• The lawsuit is an attempt to make a few people wealthy at the cost of all Oregonians. While we don’t know where settlement money would come from, we know where a lot of the money will go if the lawsuit succeeds: John DiLorenzo and his law firm stand to make out with $210 million for representing Linn County and the timber industry. Add this to the increased clearcutting that companies like Stimson and Hampton are hoping for, and it’s clear that Oregonians—all of us—whether through increased taxes, lower water quality, environmental degradation, or loss of forest opportunities, will be left holding the bill.

It’s time to opt out of this destructive, misleading lawsuit.

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Oregon Forests: Speak Up Now

Three things you can do in December to influence the fate of hundreds of thousands of acres of Oregon forests.

The fate of hundreds of thousands of acres of Oregon forests could change in the next sixty days, with decision points coming on the Elliot State Forest, a timber-backed lawsuit affecting the Tillamook and Clatsop state forests, and new stream rules for private lands in Western Oregon.

Here are three ways you can get involved and make sure Oregon’s forests and rivers are protected for people, fish, wildlife, and local recreation economies.

1. Rally for the Elliot, December 13, Salem.  The 83,000-acre Elliott State Forest holds some of Oregon’s last remaining coastal old-growth forest and is a stronghold for wild coho salmon as well as habitat for elk, black bear, and deer. But the state put the Elliott up for sale earlier this year. On December 13, Governor Kate Brown, Treasurer Ted Wheeler, and Secretary of State Jeanne Atkins will decide whether or not to accept a bid to purchase and log the forest.   Attend a rally in Keizer on December 13 to show your support for rejecting the bid and keeping the Elliott in public hands.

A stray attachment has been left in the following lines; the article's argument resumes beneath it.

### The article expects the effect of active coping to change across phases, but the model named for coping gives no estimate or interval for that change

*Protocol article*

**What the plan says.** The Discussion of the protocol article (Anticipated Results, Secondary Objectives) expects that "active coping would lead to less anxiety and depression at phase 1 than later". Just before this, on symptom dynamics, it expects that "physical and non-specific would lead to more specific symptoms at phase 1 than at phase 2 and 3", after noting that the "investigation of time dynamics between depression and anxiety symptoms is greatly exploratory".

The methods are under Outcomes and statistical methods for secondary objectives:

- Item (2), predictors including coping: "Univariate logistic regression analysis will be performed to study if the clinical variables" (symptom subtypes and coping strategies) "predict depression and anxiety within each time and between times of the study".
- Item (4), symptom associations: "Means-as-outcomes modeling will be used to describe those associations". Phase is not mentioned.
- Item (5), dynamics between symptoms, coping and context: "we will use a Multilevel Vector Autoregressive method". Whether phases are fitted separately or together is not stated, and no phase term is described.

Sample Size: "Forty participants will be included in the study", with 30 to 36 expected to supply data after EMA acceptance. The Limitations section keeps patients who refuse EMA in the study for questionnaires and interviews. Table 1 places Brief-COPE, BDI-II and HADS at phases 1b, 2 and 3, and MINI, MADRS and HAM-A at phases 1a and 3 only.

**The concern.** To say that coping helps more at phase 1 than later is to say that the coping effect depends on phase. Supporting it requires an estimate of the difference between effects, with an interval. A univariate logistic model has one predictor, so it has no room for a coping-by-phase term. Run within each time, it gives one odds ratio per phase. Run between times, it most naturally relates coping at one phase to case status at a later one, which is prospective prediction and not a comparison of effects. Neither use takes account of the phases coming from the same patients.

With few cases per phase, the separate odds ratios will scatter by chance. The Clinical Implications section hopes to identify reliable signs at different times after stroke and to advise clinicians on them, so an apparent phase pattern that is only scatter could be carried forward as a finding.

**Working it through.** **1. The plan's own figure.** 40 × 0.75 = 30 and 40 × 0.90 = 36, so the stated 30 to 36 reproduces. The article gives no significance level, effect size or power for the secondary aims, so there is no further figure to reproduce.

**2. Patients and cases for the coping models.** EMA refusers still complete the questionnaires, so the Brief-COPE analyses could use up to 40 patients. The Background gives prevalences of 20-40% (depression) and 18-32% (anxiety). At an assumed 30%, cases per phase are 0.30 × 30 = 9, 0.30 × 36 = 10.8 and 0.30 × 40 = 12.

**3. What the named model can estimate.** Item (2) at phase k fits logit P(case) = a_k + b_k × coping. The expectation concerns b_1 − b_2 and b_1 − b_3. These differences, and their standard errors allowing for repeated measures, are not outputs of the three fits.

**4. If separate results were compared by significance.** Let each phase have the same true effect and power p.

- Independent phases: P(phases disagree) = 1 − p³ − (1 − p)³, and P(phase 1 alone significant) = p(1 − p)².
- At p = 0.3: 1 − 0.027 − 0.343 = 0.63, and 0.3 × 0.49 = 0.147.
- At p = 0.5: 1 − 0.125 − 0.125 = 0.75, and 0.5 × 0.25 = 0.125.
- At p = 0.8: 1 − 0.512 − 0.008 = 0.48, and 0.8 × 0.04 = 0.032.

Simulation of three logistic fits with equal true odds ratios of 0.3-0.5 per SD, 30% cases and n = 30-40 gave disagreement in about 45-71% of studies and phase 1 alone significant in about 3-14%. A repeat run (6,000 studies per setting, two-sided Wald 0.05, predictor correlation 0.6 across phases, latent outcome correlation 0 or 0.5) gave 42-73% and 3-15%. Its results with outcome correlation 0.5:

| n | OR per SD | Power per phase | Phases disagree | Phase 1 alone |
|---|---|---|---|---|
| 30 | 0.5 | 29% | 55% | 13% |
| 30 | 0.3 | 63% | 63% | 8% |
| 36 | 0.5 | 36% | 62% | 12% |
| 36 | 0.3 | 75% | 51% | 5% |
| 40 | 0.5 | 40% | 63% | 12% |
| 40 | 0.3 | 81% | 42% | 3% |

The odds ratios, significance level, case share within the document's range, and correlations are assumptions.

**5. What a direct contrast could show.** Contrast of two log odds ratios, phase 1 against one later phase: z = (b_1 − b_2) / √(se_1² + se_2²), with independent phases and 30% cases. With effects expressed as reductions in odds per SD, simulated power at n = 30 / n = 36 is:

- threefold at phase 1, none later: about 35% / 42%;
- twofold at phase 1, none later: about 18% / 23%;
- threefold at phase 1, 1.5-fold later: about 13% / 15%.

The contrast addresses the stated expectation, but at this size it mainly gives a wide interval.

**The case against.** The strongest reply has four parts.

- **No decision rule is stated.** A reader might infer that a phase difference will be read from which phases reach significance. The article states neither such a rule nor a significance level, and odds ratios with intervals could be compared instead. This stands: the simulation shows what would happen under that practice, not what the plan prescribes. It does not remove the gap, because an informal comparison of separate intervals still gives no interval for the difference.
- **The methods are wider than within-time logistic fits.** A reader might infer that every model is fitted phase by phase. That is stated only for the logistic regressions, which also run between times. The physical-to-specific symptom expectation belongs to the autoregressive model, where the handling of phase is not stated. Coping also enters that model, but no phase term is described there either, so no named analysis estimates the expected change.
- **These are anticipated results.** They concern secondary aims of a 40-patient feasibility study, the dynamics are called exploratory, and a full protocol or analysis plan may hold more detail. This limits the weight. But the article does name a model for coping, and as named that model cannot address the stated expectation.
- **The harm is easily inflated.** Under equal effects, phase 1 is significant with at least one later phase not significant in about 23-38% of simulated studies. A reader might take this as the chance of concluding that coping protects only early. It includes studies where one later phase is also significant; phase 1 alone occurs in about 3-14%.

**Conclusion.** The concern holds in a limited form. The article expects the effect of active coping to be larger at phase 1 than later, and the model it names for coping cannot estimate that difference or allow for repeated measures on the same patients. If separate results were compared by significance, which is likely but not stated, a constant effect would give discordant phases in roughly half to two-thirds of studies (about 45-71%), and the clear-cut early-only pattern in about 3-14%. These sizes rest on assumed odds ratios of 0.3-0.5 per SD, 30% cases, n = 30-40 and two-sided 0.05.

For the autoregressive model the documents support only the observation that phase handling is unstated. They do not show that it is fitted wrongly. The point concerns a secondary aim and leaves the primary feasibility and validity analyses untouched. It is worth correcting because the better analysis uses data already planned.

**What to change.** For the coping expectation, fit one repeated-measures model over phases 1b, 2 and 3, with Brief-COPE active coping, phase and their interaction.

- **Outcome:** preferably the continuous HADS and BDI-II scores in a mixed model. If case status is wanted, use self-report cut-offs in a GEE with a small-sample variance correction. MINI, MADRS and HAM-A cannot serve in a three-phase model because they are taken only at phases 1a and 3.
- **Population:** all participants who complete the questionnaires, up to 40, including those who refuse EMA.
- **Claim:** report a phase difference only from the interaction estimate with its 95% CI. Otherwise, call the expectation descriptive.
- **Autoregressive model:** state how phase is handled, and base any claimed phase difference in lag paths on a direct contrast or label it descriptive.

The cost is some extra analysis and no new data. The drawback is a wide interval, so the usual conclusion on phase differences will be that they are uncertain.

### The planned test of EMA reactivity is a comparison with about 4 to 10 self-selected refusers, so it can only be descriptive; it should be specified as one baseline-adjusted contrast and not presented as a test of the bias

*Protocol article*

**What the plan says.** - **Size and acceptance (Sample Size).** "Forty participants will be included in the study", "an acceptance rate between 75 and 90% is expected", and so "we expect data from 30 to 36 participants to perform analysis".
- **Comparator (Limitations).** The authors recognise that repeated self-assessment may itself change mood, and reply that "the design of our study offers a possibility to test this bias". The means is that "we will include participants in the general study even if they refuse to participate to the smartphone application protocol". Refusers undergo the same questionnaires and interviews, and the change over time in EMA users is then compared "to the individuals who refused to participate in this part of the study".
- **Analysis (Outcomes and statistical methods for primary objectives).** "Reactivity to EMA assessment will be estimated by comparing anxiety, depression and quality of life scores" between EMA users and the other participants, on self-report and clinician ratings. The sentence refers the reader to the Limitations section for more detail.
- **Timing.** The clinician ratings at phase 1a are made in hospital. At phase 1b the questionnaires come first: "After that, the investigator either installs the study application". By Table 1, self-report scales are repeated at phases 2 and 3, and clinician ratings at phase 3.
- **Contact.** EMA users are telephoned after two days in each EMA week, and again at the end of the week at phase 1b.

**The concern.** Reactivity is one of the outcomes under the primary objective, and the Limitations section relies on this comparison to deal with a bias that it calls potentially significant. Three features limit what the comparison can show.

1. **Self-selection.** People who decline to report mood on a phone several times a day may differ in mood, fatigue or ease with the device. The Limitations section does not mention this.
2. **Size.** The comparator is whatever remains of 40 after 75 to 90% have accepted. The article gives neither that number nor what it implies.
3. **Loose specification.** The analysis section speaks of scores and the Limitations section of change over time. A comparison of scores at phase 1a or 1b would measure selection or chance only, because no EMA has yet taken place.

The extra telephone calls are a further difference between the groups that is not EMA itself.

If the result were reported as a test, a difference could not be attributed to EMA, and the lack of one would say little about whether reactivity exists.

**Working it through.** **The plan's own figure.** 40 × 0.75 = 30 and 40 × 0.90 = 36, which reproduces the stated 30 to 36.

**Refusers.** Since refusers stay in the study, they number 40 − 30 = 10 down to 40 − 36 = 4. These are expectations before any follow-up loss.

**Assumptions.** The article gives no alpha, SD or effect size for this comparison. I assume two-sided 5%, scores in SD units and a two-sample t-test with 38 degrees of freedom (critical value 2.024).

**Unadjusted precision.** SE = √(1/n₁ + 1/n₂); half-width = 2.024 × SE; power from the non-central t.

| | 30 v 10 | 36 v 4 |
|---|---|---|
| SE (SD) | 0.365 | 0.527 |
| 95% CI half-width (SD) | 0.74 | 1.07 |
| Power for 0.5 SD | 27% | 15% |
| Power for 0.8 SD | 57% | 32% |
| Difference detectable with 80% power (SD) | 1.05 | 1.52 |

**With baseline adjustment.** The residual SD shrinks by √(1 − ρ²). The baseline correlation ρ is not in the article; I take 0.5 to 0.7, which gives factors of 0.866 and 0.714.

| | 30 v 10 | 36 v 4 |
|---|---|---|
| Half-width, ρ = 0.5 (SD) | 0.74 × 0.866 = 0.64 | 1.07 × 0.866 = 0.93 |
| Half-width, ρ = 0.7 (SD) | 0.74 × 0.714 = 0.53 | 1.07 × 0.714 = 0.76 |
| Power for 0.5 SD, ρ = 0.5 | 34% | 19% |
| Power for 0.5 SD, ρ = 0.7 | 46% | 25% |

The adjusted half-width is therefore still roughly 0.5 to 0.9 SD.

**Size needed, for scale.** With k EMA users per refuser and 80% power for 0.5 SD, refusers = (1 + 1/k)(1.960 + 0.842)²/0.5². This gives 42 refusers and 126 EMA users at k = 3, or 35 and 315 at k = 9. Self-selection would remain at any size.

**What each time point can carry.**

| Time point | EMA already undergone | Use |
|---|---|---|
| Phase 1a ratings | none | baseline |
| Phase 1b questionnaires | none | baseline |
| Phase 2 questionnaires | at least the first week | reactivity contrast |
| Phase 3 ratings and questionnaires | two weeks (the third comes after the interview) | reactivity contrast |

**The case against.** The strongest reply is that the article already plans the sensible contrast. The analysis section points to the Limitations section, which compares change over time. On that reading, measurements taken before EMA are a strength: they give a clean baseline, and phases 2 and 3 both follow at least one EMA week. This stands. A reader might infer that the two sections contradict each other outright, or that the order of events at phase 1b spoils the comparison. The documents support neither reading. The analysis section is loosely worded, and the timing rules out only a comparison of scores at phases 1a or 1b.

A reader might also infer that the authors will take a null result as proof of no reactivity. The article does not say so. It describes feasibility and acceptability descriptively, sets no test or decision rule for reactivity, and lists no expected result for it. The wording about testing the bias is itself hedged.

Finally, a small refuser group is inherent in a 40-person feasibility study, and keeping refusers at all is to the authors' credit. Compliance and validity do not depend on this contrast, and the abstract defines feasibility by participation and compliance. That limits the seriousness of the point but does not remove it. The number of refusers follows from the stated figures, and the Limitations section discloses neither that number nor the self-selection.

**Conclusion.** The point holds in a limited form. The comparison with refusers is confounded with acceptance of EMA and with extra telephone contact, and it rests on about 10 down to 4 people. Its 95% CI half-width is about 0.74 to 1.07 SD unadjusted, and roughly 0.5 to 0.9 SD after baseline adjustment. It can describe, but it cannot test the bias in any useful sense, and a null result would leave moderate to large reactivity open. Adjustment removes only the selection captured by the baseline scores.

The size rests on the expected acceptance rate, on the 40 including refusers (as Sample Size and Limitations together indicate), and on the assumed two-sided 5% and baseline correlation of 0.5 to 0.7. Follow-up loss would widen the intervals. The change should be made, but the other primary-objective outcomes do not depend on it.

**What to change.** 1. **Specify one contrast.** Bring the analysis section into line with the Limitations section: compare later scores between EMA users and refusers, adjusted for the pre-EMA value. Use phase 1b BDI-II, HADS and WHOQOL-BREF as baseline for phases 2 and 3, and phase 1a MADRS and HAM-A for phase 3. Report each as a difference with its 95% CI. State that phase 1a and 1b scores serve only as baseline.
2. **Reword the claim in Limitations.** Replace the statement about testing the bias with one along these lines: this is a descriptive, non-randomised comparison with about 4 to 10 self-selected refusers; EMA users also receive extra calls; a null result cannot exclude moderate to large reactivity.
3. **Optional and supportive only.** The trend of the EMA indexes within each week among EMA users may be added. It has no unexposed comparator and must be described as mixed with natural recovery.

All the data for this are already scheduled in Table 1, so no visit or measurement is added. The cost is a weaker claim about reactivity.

elliott-group

2.Speak Up for Oregon Salmon Streams, December 15, Portland. After eight years of deliberations and extensive scientific study, the state is proposing expanded restrictions on logging near 2,500 miles of streams on private forest land in Western Oregon. Proposed forested buffers are a modest, but inadequate step to protect streams from warming. We would still be the least protective state for streams on the West Coast. Come reclaim Oregon’s environmental leadership and support stronger rules for fish, clean water, and wildlife. Join us at the Ecotrust building on December 15 for this important hearing. RSVP here.

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3. Tell Oregon County Leaders to Opt Out of Forest Lawsuit. A timber-industry backed lawsuit is challenging the state’s right to manage the Tillamook and Clatsop state forests for multiple benefits – clean water, fish, wildlife, and recreation, as well as significant timber harvest. The $1.4 billion suit against the state is being spearheaded by Linn County and timber interests with mills around the Tillamook and Clatsop. It could lead to accelerated clearcutting on the forests to cover the suit’s damages. Because it’s a class action lawsuit, all Western Oregon counties, school districts and other government bodies that derive some timber revenue from the forests are automatically parties to the suit. Unless they proactively opt out, in the next two months. Tell county commissioners that our forests are too important to sacrifice to short-sighted logging interests. Urge your county’s forest representative to opt-out.

Photo by Trygve Steen

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Support Our Work Through Give!Guide

Our Coalition is built on our thousands of supporters and the strength of our core member organizations. Currently, Wild Salmon Center is a part of the annual Willamette Week Give!Guide. This awesome opportunity incentivizes giving with great givebacks and rewards and works to connect diverse organizations doing great work for our region.

Now through December 31st help support the North Coast State Forest Coalition by donating through Give Guide. Not only will you be directly supporting our work to safeguard the Tillamook and Clatsop State Forests — you’ll earn yourself some sweet incentives (psst…a 40% off coupon from Patagonia Portland) as well as be entered for weekly giveaways on big give days (check them out)!

Support our conservation work on the Tillamook and Clatsop state forests by giving to Wild Salmon Center today!